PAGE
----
The string specified by RADIUS_CONFIG_FILE is expanded and passed to the Radius client library, which calls the Radius server. The condition is true if the authentication is successful. For example:

server_condition = ${if radius{<arguments>}}
saslauthd {{<user>}{<password>}{<service>}{<realm>}}

This condition supports user authentication using the Cyrus saslauthd daemon. This replaces the older pwcheck daemon, which is now deprecated. Using this daemon is one way of making it possible for passwords to be checked by a process that is not running as root.

The saslauthd support is not included in Exim by default. You need to specify the location of the saslauthd daemon’s socket in Local/Makefile before building Exim. For example:

CYRUS_SASLAUTHD_SOCKET=/var/state/saslauthd/mux

You do not need to install the full Cyrus software suite in order to use the saslauthd daemon. You can compile and install just the daemon alone from the Cyrus SASL library.

Up to four arguments can be supplied to the saslauthd condition, but only two are mandatory. For example:

server_condition = ${if saslauthd{{$auth1}{$auth2}}}

The service and the realm are optional (which is why the arguments are enclosed in their own set of braces). For details of the meaning of the service and realm, and how to run the daemon, consult the Cyrus documentation.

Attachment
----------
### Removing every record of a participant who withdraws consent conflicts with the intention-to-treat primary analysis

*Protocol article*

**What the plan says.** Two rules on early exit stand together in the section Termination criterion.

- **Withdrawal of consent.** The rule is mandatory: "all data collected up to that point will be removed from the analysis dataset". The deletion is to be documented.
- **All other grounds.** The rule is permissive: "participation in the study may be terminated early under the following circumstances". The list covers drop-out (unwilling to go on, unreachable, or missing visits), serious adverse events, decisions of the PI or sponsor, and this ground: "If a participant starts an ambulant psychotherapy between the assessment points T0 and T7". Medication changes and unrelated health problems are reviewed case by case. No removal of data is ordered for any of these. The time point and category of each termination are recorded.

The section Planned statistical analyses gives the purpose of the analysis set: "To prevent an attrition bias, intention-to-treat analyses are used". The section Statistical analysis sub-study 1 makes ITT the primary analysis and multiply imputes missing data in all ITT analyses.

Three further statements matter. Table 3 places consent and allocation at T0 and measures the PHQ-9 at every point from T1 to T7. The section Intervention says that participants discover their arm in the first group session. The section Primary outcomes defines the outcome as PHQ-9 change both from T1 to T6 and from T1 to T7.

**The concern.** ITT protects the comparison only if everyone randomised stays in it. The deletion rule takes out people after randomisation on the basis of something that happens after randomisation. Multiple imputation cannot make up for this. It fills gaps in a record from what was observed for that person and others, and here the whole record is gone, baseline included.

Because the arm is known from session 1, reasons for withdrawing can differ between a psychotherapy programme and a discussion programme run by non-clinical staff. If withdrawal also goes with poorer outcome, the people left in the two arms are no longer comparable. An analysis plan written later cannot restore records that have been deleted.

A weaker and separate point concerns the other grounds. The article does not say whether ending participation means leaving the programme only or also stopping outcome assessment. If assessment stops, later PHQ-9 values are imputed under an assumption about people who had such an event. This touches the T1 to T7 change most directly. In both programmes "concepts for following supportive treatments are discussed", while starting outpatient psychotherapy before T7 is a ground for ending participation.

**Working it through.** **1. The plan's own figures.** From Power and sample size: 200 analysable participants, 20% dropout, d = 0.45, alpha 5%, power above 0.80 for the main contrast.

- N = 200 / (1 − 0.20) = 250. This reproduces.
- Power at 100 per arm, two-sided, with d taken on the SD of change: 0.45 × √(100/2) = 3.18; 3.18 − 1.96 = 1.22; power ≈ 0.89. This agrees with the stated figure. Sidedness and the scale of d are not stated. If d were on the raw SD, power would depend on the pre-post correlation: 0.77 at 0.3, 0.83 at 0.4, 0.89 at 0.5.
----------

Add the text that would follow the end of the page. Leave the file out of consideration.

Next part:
8. Combining expansion conditions

Several conditions can be tested at once by combining them using the and and or combination conditions. Note that and and or are complete conditions on their own, and precede their lists of sub-conditions. Each sub-condition must be enclosed in braces within the overall braces that contain the list. No repetition of if is used.

or {{<cond1>}{<cond2>}...}

The sub-conditions are evaluated from left to right. The condition is true if any one of the sub-conditions is true. For example,

${if or {{eq{$local_part}{spqr}}{eq{$domain}{testing.com}}}...

When a true sub-condition is found, the following ones are parsed but not evaluated. If there are several “match” sub-conditions the values of the numeric variables afterwards are taken from the first one that succeeds.

and {{<cond1>}{<cond2>}...}

The sub-conditions are evaluated from left to right. The condition is true if all of the sub-conditions are true. If there are several “match” sub-conditions, the values of the numeric variables afterwards are taken from the last one. When a false sub-condition is found, the following ones are parsed but not evaluated.

9. Expansion variables

This section contains an alphabetical list of all the expansion variables. Some of them are available only when Exim is compiled with specific options such as support for TLS or the content scanning extension.

$0, $1, etc